Friday

31 January 2014

“A person is a Jew who is one inwardly, and real circumcision is a matter of the heart” (v. 29)


Background

Gentiles (non Jews) and Jews are capable of good and evil. The Jews seem to have an advantage: they are guided by the clear teaching of the written law (in the first five Old Testament books). So would it not be reasonable to expect Gentiles to become Jews if in their hearts they are serious about doing what God requires? Paul, being a Jew who was trained as a Pharisee, was particularly sensitive on this issue, because that was standard Pharisaic policy. But what in fact have been the outcomes of Jewish history and faith?

The law was the finest gift entrusted to Jews. For Paul, as for every Jew, it had an extraordinary capacity to reveal God's will to everyone, Jew and Gentile. So Jews were essentially advocates of the law (with the Ten Commandments (Exodus 20) at its heart).

However, the law's weakness was its inability to make saints of its devotees. In practice, says Paul, Jews do not keep the law. Flawed Jewish lives dishonour God.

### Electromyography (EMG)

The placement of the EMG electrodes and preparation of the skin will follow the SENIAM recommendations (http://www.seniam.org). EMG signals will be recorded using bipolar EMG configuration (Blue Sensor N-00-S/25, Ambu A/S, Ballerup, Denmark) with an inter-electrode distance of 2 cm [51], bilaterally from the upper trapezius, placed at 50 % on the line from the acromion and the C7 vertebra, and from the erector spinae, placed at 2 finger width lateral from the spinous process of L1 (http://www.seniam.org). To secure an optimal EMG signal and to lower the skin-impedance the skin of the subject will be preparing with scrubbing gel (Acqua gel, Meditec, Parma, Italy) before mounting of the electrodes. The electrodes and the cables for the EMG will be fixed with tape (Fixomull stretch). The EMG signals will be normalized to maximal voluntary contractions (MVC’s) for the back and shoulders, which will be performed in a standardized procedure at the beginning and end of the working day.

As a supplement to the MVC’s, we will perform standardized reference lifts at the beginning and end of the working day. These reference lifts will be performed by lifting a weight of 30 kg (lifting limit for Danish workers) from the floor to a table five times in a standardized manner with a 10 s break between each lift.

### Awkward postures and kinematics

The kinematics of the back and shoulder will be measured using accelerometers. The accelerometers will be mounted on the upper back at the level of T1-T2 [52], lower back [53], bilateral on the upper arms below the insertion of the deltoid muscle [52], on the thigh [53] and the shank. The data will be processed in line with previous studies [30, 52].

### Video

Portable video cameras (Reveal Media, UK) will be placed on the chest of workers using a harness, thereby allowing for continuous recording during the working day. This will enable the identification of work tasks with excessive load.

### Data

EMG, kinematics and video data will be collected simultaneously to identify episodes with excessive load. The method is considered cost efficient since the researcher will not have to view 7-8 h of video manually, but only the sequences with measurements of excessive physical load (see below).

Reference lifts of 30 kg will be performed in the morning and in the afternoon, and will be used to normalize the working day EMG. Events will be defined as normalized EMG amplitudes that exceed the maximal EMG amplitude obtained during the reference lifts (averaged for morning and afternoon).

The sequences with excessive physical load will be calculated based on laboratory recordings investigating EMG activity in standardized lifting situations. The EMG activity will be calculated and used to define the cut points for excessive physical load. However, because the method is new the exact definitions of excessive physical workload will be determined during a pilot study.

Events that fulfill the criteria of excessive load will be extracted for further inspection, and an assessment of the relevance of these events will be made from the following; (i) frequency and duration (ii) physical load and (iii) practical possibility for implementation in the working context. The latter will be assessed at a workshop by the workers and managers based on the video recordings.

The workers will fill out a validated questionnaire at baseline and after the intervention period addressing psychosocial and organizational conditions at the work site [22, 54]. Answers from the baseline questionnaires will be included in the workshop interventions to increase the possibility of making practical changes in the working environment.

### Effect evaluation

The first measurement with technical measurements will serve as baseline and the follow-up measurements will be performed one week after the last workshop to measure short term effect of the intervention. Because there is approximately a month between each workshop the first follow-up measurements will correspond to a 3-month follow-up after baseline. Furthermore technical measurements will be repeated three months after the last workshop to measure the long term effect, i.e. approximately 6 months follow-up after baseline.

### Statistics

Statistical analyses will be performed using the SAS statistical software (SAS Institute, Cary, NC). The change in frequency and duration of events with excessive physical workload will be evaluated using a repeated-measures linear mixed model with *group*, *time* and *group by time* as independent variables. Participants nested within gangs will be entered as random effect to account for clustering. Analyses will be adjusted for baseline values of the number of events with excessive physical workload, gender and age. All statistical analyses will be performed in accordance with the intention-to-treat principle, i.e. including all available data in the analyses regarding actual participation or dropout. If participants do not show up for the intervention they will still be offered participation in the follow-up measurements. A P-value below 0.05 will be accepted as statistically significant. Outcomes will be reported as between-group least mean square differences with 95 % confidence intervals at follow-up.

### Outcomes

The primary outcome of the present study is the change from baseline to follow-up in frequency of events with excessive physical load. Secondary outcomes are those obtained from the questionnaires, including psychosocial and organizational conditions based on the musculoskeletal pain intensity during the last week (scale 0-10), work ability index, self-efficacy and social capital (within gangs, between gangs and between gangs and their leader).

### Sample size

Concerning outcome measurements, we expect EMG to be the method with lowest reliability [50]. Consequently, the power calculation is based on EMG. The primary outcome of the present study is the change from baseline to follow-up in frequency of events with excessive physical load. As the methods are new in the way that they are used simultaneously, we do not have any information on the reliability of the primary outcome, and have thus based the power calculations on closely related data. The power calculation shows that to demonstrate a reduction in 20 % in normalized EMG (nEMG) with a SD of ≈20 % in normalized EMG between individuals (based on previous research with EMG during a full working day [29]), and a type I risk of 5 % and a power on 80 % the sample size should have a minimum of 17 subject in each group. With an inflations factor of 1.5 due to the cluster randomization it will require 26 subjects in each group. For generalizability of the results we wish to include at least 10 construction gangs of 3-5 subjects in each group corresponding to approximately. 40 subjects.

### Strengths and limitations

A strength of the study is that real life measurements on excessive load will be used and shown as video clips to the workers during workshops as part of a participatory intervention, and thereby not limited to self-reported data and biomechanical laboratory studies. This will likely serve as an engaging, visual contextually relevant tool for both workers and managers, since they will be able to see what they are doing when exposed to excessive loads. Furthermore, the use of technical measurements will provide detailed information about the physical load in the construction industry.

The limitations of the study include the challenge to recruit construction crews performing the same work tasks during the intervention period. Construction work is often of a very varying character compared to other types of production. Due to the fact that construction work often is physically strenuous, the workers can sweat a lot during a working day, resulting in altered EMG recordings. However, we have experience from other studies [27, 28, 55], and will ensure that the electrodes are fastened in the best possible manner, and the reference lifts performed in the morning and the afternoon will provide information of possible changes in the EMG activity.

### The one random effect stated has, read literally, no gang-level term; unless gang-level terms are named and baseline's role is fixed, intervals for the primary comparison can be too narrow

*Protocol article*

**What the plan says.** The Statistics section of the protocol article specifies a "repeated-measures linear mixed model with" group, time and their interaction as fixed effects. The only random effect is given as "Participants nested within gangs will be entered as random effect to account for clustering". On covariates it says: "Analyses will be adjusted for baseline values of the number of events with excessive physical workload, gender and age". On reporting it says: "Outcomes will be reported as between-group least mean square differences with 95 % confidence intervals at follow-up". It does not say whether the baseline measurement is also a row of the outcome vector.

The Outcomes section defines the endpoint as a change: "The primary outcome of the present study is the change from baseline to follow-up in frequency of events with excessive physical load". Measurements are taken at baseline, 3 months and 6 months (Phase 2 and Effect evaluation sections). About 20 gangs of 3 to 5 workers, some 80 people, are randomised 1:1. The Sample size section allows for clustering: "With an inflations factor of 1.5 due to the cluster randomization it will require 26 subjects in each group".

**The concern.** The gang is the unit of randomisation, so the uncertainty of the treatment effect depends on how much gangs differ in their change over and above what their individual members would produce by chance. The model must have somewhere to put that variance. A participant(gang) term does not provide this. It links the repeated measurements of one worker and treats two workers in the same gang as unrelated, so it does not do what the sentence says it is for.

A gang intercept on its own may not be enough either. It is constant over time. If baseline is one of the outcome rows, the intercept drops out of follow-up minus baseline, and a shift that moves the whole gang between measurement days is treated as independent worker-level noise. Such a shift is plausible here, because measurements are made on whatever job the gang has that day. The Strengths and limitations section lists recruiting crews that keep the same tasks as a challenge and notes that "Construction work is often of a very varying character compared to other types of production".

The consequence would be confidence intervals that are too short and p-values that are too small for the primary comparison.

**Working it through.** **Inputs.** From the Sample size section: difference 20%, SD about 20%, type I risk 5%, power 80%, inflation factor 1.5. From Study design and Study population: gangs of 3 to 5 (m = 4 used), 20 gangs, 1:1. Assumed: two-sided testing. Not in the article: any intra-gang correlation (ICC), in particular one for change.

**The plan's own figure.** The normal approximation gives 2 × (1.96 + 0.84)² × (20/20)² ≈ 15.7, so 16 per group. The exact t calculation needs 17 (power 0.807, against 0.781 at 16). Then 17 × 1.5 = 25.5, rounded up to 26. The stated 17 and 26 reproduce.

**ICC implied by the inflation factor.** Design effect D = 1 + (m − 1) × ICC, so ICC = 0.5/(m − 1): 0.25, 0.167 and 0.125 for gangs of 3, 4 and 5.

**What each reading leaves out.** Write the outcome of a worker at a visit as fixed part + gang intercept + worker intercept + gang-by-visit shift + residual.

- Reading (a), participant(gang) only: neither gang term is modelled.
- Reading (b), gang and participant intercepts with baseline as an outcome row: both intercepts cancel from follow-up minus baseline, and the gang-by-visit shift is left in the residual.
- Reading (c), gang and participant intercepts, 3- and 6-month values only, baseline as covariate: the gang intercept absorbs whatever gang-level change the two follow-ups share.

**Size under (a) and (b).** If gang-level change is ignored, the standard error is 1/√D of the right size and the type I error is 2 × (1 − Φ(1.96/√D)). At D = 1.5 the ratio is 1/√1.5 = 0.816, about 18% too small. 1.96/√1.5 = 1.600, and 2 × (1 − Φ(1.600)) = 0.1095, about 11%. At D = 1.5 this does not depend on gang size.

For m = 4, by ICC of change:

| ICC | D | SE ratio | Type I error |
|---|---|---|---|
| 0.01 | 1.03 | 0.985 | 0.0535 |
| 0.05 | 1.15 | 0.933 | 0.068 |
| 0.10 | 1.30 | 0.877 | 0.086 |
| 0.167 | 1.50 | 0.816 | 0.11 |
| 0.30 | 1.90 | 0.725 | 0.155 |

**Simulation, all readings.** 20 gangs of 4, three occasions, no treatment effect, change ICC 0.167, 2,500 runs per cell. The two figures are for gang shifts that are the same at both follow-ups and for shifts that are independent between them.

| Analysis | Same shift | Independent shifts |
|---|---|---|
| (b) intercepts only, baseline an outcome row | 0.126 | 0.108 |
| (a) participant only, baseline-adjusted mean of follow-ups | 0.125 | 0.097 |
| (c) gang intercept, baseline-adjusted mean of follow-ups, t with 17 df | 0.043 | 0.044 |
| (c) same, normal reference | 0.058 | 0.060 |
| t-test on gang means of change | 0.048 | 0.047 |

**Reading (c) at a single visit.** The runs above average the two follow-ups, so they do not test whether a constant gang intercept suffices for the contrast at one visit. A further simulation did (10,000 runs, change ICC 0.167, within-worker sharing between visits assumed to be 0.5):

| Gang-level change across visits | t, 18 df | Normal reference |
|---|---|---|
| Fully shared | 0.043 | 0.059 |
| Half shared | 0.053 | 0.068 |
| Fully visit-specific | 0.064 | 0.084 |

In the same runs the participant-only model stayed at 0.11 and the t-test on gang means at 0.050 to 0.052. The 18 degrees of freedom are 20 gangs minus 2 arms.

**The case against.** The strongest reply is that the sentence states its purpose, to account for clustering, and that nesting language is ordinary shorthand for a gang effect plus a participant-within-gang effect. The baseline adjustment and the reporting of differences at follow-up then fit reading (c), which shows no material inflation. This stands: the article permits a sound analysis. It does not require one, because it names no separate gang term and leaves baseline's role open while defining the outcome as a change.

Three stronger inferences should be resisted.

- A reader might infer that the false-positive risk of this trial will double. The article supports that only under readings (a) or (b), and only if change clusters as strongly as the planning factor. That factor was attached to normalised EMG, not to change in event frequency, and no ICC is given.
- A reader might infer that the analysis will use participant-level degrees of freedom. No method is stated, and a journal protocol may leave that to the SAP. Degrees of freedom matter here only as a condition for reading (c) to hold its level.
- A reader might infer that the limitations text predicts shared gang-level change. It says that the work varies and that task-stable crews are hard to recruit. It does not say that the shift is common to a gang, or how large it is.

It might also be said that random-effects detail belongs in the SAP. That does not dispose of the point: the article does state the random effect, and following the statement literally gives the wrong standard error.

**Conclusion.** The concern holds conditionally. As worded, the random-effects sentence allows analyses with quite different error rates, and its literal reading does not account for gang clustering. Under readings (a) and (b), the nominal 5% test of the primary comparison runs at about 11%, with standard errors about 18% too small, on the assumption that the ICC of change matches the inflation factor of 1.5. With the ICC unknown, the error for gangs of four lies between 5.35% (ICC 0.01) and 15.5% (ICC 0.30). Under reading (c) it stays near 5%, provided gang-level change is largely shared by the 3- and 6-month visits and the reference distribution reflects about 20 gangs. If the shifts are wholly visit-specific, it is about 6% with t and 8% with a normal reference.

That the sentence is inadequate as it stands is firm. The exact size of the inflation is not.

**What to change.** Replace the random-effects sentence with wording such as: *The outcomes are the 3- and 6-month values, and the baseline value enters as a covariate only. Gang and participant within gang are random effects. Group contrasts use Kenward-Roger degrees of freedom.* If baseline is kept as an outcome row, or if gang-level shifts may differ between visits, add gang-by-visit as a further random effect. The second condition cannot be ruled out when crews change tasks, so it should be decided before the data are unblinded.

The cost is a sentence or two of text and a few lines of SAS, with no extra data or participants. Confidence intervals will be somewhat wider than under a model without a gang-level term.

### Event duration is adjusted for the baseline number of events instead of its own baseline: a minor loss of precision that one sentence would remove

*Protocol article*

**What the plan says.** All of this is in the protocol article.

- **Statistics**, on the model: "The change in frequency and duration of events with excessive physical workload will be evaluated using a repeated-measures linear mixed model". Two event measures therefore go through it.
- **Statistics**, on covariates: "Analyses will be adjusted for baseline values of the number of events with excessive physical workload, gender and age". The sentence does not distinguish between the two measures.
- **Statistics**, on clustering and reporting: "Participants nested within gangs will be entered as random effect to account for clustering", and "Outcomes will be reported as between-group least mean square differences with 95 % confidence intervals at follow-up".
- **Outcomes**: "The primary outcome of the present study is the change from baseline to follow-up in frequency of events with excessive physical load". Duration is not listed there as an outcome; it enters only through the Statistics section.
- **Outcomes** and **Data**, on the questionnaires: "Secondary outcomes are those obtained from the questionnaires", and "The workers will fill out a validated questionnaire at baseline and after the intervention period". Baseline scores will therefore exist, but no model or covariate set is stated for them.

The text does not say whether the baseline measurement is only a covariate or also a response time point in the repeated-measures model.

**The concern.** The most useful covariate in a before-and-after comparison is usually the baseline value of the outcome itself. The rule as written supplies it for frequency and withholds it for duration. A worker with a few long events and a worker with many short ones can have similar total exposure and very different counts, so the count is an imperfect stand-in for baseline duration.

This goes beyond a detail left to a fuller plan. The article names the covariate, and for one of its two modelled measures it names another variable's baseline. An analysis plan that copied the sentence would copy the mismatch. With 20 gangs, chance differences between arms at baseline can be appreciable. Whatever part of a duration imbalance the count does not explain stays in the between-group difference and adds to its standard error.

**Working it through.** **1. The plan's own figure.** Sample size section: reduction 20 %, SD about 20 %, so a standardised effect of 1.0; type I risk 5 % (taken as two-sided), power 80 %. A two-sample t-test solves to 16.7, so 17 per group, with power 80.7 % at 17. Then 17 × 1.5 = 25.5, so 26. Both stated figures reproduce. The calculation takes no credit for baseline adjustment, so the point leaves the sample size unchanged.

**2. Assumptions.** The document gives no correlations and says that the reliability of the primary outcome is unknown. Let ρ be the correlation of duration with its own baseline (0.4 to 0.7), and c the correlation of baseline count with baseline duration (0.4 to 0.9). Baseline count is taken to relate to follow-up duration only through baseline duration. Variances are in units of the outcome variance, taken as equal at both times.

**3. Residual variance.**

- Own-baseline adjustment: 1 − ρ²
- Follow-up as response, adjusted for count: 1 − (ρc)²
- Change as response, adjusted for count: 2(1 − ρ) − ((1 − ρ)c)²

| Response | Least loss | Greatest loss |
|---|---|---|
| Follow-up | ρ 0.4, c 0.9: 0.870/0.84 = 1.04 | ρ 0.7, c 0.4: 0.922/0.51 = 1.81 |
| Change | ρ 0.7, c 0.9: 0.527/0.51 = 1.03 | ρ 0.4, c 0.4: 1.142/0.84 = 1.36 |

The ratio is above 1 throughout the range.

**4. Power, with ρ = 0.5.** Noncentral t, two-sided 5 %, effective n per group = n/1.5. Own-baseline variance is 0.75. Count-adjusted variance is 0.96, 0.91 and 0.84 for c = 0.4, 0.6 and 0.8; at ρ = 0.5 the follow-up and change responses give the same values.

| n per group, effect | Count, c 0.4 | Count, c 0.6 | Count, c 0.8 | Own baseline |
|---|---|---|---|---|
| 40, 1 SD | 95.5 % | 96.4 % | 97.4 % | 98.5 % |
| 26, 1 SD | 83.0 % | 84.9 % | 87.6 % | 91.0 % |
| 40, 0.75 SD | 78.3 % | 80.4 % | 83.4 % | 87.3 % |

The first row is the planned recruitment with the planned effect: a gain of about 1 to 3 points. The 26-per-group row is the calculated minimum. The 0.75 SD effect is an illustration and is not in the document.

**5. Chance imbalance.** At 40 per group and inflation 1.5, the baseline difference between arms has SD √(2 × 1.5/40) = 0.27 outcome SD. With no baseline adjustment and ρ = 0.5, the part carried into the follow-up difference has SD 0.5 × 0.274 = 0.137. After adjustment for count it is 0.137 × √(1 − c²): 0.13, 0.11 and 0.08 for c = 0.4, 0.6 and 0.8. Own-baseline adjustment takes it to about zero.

The underlying problems are the confusions and ambiguities in every human heart. They have to be reformed. However, no external, physical entity (even the law), nor any physical act, however significant (like circumcision), cuts any ice with inner spiritual turmoil. It is this apparently unstoppable turmoil that issues in ungodly behaviour.


To Ponder

  • Bringing up children to be good people is a heavy responsibility for parents and grandparents. How important as role models are adults in the family? How can the Church best help parents and grandparents?
  • The moral education of children and young people is influenced by many individuals, institutions and cultural forces. What in your experience best supports the young to work out right and wrong, and what most threatens their development?
  • Why do we find it so difficult to say sorry, and mean it?


Bible notes author:    The Revd David Deeks

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